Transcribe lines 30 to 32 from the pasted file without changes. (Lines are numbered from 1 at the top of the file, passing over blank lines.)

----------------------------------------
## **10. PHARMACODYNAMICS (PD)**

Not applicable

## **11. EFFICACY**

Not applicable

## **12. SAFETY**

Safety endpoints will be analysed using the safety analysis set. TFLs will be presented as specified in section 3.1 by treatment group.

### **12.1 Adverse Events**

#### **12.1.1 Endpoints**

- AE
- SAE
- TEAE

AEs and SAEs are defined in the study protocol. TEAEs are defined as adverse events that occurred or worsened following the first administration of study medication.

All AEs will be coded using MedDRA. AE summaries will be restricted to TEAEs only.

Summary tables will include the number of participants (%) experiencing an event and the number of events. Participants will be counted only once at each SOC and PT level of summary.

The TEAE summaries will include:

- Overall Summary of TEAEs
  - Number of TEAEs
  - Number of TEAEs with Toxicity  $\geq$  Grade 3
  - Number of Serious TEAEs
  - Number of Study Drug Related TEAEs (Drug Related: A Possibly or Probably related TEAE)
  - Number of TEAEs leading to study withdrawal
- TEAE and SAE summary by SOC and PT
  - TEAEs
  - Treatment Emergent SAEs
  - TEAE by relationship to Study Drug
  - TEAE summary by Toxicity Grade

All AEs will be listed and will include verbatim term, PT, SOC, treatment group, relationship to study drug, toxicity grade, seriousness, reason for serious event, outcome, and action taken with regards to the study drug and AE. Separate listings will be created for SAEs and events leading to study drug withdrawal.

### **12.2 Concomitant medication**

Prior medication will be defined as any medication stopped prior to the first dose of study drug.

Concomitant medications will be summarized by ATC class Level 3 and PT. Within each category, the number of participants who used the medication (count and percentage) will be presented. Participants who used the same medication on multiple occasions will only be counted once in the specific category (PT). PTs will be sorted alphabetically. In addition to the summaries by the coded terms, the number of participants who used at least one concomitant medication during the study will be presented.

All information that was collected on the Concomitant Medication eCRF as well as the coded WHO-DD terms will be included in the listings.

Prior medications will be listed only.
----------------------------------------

Concomitant medications will be summarized by ATC class Level 3 and PT. Within each category, the number of participants who used the medication (count and percentage) will be presented. Participants who used the same medication on multiple occasions will only be counted once in the specific category (PT). PTs will be sorted alphabetically. In addition to the summaries by the coded terms, the number of participants who used at least one concomitant medication during the study will be presented.

All information that was collected on the Concomitant Medication eCRF as well as the coded WHO-DD terms will be included in the listings.

Prior medications will be listed only.